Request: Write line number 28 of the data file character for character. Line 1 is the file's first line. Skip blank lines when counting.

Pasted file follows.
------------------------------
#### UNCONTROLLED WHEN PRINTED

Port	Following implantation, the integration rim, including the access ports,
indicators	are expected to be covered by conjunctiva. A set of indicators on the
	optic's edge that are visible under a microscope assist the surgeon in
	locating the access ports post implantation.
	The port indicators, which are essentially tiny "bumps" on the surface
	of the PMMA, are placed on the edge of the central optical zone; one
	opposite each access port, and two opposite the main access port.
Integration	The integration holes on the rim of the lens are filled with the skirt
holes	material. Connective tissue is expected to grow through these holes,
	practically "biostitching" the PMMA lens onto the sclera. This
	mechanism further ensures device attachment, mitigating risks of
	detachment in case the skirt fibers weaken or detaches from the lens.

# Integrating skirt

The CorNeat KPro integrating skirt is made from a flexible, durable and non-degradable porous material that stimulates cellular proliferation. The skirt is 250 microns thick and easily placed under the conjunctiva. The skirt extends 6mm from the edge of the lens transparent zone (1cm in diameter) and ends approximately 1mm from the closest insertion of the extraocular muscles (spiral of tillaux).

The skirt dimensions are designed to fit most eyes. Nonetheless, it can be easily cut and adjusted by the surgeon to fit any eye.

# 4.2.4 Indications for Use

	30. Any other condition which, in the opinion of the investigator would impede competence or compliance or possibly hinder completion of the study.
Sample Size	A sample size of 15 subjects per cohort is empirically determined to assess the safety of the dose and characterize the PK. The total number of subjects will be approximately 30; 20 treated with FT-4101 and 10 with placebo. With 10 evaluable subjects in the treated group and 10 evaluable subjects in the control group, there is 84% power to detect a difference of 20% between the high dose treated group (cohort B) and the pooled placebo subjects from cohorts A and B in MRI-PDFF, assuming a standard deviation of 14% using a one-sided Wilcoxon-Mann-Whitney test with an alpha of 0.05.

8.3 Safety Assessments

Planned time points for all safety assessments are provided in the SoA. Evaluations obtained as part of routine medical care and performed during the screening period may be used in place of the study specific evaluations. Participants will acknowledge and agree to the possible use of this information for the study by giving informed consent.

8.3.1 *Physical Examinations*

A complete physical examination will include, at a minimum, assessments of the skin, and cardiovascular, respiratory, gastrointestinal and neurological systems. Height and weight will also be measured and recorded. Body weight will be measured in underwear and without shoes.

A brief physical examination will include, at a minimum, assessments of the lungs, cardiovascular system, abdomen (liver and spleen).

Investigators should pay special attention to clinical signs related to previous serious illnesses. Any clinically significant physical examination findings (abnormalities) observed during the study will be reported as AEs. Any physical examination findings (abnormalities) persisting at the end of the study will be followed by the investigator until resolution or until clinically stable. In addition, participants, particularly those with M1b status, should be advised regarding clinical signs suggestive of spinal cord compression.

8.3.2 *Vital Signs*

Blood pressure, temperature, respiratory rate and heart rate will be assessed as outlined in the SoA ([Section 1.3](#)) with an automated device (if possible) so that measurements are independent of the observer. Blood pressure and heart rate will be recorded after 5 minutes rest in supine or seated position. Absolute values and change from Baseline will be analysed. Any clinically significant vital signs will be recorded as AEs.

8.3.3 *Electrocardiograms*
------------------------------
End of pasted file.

8.3.3 *Electrocardiograms*